From the monitors inside, you can see B glide over to the opposite corner of 151st Street and huddle with two younger soldiers in identical uniforms, around a middle-aged man in a plain red Indians T-shirt with a Blue Tooth in his ear. They keep looking over, motioning at Johnson's and then up and down the grid of streets around them. One of the group keeps yelling out to the passing cars, some of which turn up adjacent streets and double back up the block to less conspicuous stops.
John Elder, who's managed the store for a decade, says this is tame now. Before, it was "a zoo."
"It's a big difference," he says between ringing up cigarette and lottery sales. "I wish it were done sooner. You still see people on the corners sometimes, but people are starting to think now before they do something. People want to at least feel safe to move around."
Minutes later, where the huddle is still in place at 151st and Bartlett, B and the two teens in white scatter when this reporter approaches, while "Marty," the older man with the earpiece, sticks around, curiously apprehensive. At one point, for some reason, he pulls a small screwdriver from his pocket and starts twirling it through his fingers.
He's not dealing, he says. He's just talking to kids in the neighborhood. He too doesn't appreciate the cameras, though he says weakly that it "don't bother me." Then he launches into his reasoning for why it's an overboard gesture that's only going to create more problems for innocent bystanders. "What's going to happen is the police'll start messing with people on their front porches, drinking beer," Marty says. "They'll be stopping people and asking them, 'What are you doing on this corner?' when they're not doing anything at all."
Then he spends a few long minutes pointing to the trajectories of the various cameras in view to explain why he's standing on this particular corner now. He believes he can't be seen.
Monica Black, former vice president of the block club that Rhonda Jones formed, had a brick thrown through her car window just hours after praising the new surveillance on the nightly news. The local thugs already knew who she was from her in-your-face defense of the neighborhood.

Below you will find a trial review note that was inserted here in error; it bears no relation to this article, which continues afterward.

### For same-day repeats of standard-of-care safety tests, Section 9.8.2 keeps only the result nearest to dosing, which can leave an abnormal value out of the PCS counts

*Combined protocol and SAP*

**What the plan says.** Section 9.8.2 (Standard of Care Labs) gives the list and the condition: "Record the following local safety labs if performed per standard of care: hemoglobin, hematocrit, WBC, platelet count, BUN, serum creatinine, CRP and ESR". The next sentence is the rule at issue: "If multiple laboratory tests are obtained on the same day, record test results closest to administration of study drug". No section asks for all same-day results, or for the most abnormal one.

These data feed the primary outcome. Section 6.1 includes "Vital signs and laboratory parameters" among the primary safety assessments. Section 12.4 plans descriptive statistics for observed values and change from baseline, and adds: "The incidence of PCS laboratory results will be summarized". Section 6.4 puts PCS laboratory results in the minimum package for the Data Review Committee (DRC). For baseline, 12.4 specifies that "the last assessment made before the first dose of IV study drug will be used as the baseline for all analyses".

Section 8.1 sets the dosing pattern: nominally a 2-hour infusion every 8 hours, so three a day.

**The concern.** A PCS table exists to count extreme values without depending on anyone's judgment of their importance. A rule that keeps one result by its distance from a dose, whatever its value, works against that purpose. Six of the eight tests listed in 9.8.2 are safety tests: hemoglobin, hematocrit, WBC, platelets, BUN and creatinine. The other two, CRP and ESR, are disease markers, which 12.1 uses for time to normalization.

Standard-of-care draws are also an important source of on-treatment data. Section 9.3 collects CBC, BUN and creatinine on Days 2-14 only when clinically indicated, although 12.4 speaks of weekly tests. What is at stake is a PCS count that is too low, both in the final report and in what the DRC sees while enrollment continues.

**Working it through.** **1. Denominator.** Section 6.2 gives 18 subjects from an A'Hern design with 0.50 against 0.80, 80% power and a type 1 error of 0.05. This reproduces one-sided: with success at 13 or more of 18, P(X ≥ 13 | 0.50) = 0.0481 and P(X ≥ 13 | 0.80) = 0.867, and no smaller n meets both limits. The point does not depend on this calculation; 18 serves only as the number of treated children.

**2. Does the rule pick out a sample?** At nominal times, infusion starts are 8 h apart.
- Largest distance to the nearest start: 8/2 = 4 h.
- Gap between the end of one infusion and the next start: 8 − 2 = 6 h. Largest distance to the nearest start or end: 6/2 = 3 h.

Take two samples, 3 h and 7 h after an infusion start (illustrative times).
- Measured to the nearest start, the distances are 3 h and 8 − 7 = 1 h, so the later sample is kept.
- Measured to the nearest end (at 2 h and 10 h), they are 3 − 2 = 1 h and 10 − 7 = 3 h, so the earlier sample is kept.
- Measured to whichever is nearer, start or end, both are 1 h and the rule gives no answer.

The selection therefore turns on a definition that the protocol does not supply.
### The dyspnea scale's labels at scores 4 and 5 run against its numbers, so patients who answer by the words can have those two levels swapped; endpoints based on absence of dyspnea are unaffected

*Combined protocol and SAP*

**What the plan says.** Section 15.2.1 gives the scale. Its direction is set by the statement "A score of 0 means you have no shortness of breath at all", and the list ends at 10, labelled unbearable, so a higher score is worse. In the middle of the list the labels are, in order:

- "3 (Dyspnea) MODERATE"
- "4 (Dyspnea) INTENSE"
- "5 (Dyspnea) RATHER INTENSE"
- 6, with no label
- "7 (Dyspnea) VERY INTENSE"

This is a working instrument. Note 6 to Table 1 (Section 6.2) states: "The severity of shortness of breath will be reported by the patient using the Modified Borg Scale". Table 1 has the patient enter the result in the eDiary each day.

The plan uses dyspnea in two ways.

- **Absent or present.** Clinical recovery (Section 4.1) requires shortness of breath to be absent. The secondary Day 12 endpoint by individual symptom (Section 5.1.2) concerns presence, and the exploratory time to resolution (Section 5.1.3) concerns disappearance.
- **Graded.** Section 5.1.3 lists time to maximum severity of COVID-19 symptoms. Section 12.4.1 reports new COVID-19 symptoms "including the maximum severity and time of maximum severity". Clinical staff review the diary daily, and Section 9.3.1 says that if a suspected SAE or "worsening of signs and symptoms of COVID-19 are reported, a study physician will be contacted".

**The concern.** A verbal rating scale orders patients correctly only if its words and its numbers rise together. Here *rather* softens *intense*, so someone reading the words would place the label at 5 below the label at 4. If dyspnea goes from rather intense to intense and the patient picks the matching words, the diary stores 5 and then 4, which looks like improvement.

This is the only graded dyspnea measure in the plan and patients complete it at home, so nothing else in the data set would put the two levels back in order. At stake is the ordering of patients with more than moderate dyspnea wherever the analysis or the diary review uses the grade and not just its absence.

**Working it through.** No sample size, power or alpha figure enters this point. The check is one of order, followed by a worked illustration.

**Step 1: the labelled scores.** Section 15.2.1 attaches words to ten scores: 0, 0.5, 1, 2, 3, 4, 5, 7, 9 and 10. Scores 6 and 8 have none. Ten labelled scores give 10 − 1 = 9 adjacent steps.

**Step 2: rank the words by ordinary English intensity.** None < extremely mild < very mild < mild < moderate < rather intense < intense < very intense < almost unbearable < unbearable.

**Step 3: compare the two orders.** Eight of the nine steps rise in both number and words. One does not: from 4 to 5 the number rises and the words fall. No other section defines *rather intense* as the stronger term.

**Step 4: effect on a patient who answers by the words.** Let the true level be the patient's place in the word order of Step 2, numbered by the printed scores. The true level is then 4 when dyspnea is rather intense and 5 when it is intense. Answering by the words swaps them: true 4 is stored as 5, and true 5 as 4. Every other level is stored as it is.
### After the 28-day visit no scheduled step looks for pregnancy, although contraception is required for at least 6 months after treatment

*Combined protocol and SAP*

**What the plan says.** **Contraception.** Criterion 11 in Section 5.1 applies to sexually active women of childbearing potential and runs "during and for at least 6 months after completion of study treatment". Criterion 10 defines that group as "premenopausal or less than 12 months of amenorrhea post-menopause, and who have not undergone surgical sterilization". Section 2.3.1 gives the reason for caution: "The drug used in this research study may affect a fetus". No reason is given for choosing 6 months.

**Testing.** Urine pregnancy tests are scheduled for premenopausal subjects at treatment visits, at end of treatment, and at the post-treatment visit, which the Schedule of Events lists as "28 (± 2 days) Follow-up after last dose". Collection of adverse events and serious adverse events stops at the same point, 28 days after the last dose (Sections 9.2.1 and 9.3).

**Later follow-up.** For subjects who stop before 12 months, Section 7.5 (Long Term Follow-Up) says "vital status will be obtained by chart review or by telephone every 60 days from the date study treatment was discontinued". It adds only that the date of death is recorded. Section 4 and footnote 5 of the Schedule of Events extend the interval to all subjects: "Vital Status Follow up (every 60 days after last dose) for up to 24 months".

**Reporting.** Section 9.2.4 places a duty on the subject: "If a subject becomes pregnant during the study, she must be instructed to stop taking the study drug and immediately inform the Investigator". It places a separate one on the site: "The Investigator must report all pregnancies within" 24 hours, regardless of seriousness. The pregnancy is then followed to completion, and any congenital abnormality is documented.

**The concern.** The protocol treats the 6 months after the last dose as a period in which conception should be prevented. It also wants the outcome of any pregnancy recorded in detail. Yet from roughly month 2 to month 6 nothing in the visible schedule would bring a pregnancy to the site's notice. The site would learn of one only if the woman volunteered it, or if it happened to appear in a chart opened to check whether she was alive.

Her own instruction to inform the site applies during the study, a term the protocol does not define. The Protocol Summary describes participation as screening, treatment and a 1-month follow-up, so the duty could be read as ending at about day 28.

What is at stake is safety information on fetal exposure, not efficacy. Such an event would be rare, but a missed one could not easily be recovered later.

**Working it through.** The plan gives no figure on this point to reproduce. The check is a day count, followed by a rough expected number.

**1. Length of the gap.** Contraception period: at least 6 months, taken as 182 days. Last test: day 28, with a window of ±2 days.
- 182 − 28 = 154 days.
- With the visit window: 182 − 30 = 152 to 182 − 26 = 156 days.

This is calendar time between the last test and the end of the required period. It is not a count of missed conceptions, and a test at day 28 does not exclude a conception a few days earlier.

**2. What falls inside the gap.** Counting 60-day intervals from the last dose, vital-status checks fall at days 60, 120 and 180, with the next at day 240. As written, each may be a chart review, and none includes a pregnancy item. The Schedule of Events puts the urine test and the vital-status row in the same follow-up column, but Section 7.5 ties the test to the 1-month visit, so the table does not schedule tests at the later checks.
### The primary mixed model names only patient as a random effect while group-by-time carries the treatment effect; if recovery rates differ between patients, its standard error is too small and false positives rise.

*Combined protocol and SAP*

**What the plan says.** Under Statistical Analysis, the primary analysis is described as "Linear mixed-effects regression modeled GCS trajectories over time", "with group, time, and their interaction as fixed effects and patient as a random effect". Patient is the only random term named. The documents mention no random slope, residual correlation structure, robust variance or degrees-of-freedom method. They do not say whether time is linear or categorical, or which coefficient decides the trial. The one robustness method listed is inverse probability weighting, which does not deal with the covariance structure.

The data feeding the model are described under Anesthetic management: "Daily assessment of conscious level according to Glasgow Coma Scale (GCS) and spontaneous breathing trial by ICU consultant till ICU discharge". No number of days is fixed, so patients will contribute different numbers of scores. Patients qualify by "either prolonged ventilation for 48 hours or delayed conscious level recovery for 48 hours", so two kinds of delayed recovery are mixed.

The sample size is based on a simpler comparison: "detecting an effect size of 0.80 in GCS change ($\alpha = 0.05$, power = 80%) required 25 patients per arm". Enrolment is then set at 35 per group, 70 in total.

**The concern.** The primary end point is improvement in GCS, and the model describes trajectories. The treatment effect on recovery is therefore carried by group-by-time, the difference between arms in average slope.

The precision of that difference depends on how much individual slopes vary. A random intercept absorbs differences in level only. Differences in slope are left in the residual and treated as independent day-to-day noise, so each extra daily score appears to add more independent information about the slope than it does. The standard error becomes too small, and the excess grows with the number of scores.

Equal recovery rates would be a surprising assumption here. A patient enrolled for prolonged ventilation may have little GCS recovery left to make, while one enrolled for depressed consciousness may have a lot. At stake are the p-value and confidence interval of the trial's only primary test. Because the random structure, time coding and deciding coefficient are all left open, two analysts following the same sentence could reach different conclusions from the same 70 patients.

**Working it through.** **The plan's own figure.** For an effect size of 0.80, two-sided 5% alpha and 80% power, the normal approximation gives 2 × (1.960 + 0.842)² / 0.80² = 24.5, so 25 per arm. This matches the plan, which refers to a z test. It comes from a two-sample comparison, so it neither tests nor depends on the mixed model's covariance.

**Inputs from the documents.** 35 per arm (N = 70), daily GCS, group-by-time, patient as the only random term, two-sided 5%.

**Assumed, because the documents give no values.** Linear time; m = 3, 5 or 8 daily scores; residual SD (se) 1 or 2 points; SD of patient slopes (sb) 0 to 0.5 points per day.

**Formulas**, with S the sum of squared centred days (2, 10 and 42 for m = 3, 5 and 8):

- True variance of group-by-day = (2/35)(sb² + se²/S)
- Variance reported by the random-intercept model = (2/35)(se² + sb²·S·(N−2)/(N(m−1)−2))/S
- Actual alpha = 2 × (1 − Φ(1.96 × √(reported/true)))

"I've been the one who's done the most talking to them," she says. She'd tell them to "go to another street and sell your drugs," note pointedly the volume of little children running around, or ask, "Does your mother know you're out here?"
Still, the surveillance has been a boon to this block - to the detriment of others, says Black. "Now they're just on 151st or a block down at 154th, where there's no cameras," she acknowledges.
But that's not Eugene Shelton's problem. A few doors down from Rhonda's place, the 82-year-old is shucking a watermelon behind the manicured cottage-style house he built in 1959 on a janitor's salary. From back here, you don't have to stare forlornly through weeds at the two boarded-up houses right across the street.
"I think this is a great moment on this street," he says about the camera monitoring. "I don't know what's going on, on some other corner. You gotta start somewhere."
He figures it's better to have Big Brother watching than no one at all. "I hated the cameras before," he says. "They got two on Lee Road, those red-light things, and I hate them. But now, around here, I don't have to cross the road to go around the corner, you know? And nobody's watching me 'cept the cameras. I'm proud of them." PERHAPS DECRYING the loss of civil liberties is a luxury for those in better neighborhoods. But how many cold, robotic eyes it will take to make an overall dent in open-air criminality in Mt. Pleasant and the city's many other hot spots is still unclear.
Can you ever go back from here and actually remove cameras that have done their jobs? Or must an area be so saturated that everyone is watched all the time, like in London, where the movements of "suspect" individuals can be tracked in real time throughout the city?
In other words, do cameras work?
Ask residents and shopkeepers suffering through fearful encounters with dwindling hope, and your answer is clear. Ask residents and shopkeepers in areas cluttered with new loiterers, and your answer is equally illuminated. "We have seen a 65 to 75 percent drop in crimes in some areas," Councilman Reed says; he means where the cameras are pointing. But since overall crime has not been shown to dip, that means problems are likely intensifying elsewhere.
Police say they're working, both for investigative functions and for cops on the beat.
"There is no doubt that the cameras have had a deterrent effect in Mt. Pleasant," says Cleveland police spokesman Lt. Tom Stacho via e-mail. Like this: A Key Bank robber in Mt. Pleasant was caught earlier this year, by camera, fleeing the scene - a crystal-clear snapshot that led to a hasty arrest. Try ducking away unseen now, is the message that sends.
With 100 cameras in Mt. Pleasant, several more downtown and 37 red-light cameras with video capability throughout the city - most of which are instantly viewable via remote access to a police lieutenant who was unavailable for interview - Stacho says any increase will only help to facilitate better monitoring effectiveness. "We are working to expand their use in other areas such as parking lots and on street corners downtown," he says.
And here we go: all despite studies showing no overall effect on crime, no matter how many cameras go up.